Back to the Past? Tram City, Motopia and Light Rail Commercialism in Canberra

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One of the long-term trajectories in urban development since the late 19th century has been determined by changing modes of movement. Following the city of the pedestrian plus bicycle and horse & carriage and that of trams and railway suburbs, the rise of the automobile city saw the decline and often total disappearance of streetcar systems. Then, the 1980s experienced a wide-spread renaissance of rail transport. Futuristic projections have accompanied these visions right through to current developments around driverless cars and trackless trams. Based on the case study of Canberra, this paper analyses these projections and their legacy in terms of success, failure and portent. The original plans of the Griffins (1911-1918) had proposed a model streetcar city financially supported through income from the leasehold system. These ideas were supplanted by a Motopia vision, which morphed into plans for a linear city shaped by land-use-transportation studies – an automobile-dependent suburbia, yet with the potential for a rapid transit public transport spine. Light rail was eventually introduced in 2019. Financed through the sale of public housing and creating high-rise development along the route, this is resulting in a profound transformation of Canberra’s urban form with real-estate values as the central shaping factor.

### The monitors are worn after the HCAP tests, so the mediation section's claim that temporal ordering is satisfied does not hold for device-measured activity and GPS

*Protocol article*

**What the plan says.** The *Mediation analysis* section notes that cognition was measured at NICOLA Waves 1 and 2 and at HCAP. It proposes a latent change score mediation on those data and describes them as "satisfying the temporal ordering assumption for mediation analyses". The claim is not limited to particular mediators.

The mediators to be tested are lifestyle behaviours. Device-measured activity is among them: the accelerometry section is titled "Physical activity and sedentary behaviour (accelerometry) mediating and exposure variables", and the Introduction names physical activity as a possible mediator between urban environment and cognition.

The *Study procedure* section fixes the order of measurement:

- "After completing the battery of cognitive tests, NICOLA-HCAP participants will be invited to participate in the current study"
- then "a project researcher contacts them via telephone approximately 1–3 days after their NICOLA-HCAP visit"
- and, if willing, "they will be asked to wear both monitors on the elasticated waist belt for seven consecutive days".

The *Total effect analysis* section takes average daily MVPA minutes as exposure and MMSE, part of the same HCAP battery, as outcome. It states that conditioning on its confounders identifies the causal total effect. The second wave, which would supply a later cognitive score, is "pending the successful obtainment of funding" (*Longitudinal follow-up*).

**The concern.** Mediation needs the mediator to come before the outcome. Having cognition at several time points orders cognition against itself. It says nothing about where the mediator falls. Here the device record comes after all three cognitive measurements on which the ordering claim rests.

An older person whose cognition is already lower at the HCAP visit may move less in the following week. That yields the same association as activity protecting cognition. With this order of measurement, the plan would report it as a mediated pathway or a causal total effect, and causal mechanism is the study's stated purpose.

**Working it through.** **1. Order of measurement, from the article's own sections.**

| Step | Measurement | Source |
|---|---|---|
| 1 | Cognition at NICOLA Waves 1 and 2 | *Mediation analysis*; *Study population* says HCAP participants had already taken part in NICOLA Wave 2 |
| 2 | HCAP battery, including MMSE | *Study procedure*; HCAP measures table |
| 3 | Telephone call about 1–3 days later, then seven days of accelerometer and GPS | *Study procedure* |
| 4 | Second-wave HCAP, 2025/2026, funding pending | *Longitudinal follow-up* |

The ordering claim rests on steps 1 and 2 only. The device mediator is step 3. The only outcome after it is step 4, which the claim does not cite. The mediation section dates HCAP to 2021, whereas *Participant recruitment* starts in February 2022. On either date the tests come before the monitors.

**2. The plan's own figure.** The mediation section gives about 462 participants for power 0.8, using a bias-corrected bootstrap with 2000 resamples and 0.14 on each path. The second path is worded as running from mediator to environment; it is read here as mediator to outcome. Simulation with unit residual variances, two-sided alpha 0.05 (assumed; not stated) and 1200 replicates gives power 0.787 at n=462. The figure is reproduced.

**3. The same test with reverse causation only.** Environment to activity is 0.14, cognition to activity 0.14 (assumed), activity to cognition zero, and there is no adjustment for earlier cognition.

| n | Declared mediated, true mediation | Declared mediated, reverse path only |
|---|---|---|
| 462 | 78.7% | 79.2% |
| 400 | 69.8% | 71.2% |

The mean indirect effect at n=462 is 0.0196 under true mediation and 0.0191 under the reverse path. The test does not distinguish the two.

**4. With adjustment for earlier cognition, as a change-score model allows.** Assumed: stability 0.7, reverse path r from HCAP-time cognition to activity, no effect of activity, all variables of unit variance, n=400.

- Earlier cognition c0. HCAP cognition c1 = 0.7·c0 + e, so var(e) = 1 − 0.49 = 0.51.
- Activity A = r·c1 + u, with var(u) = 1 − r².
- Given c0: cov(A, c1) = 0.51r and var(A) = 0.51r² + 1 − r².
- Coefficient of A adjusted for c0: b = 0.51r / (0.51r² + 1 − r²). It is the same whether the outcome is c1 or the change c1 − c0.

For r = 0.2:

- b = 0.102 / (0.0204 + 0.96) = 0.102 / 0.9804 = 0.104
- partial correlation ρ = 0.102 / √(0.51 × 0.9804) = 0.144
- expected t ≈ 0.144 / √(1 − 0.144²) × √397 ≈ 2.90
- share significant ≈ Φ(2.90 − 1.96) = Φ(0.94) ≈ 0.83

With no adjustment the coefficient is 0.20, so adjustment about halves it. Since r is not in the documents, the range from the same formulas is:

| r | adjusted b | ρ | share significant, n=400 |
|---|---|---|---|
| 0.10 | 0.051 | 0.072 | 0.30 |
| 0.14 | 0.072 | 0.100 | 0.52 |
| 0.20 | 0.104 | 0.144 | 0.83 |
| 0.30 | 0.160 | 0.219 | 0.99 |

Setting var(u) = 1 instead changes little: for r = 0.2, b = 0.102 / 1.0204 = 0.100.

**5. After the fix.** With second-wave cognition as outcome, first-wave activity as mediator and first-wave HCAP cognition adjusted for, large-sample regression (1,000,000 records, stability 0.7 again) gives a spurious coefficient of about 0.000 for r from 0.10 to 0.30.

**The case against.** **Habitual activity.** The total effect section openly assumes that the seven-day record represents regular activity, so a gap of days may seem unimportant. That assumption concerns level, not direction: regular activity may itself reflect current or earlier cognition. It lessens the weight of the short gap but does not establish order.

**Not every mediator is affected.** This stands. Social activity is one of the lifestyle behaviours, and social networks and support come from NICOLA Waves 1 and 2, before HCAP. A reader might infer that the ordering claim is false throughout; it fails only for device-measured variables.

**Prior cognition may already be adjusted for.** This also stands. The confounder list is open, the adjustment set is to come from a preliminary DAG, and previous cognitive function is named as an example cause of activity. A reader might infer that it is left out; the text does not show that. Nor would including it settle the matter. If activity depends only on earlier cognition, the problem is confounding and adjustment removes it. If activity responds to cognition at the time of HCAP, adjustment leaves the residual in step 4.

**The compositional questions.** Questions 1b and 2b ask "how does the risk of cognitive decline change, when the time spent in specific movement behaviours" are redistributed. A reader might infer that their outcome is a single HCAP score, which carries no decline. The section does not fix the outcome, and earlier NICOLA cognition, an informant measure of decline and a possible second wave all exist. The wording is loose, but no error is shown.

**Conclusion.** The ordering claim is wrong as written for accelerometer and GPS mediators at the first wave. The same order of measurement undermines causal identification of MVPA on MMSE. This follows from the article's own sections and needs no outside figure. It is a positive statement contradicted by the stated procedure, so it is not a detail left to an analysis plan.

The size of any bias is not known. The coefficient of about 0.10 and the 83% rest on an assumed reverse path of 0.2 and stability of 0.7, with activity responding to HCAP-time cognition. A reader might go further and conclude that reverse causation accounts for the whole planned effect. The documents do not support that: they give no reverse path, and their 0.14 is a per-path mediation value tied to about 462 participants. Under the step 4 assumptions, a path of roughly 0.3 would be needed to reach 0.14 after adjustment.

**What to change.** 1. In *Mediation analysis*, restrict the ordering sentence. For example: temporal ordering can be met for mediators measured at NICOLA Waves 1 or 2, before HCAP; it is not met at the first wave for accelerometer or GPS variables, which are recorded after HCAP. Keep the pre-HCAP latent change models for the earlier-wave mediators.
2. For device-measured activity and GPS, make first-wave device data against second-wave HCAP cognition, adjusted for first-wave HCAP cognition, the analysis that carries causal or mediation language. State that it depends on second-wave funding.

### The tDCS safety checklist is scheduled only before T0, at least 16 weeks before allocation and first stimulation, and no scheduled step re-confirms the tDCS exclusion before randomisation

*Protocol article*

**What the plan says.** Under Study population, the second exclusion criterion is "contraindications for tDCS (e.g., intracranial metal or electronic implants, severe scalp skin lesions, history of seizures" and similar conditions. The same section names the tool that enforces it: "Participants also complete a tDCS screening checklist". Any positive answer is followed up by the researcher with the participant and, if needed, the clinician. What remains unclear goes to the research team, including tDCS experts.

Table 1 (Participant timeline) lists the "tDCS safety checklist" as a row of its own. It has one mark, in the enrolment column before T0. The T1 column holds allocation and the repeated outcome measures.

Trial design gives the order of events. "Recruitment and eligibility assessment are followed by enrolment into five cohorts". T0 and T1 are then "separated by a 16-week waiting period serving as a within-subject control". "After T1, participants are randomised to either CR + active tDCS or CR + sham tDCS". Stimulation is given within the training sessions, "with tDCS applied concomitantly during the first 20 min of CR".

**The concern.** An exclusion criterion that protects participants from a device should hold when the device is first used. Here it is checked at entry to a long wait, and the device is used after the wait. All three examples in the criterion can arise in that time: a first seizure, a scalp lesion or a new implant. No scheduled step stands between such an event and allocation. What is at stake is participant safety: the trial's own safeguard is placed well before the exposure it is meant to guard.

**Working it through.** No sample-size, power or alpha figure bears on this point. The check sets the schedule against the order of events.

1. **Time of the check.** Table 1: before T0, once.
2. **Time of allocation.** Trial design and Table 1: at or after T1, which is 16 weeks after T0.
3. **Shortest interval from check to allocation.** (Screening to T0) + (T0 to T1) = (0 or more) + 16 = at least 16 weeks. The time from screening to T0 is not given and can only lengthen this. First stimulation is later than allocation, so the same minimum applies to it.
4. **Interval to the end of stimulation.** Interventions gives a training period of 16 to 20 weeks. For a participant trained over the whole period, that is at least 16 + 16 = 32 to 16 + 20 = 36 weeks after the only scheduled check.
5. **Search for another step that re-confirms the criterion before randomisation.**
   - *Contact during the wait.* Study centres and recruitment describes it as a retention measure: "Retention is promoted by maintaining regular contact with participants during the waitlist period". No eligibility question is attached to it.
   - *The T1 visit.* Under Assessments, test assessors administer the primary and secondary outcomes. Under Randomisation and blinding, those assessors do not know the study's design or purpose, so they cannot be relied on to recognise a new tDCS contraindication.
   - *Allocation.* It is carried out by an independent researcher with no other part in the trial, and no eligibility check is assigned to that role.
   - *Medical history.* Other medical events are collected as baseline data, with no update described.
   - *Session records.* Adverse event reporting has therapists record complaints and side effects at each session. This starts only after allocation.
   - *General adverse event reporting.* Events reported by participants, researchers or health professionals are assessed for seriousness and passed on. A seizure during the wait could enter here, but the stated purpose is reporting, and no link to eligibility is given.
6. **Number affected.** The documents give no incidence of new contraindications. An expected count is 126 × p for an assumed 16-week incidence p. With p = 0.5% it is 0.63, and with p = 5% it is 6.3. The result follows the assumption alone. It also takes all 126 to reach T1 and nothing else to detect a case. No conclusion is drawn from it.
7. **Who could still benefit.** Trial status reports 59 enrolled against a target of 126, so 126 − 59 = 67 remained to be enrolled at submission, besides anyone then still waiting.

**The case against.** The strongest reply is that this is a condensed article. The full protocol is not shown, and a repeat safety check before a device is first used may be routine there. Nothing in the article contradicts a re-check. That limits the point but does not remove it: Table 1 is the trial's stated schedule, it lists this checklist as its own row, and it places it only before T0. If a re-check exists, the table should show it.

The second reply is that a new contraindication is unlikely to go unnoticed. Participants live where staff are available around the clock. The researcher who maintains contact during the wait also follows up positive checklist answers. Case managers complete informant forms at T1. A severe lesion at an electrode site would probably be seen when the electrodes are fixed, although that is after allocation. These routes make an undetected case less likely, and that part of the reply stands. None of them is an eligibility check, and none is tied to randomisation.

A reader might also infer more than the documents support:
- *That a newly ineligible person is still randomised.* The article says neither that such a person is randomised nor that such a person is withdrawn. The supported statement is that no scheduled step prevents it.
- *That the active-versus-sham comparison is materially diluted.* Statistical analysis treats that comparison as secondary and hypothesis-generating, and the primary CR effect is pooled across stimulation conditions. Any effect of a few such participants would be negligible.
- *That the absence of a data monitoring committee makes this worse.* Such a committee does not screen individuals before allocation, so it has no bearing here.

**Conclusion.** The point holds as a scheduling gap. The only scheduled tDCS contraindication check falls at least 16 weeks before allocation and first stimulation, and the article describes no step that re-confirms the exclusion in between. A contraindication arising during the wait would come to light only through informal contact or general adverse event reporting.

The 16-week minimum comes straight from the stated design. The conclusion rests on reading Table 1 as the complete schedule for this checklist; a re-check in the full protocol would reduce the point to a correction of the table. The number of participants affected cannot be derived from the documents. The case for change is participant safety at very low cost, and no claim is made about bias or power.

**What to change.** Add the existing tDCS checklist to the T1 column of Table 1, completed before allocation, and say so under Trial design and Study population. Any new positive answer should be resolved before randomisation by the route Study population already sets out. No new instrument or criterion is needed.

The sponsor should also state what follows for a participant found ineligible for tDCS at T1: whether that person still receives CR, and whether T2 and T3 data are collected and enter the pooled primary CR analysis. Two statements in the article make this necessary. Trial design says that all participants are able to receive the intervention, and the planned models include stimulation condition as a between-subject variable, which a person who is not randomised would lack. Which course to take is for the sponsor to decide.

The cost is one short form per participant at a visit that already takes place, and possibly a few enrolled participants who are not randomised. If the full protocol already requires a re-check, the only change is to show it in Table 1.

Streetcar cities, Motopia, urban form, Canberra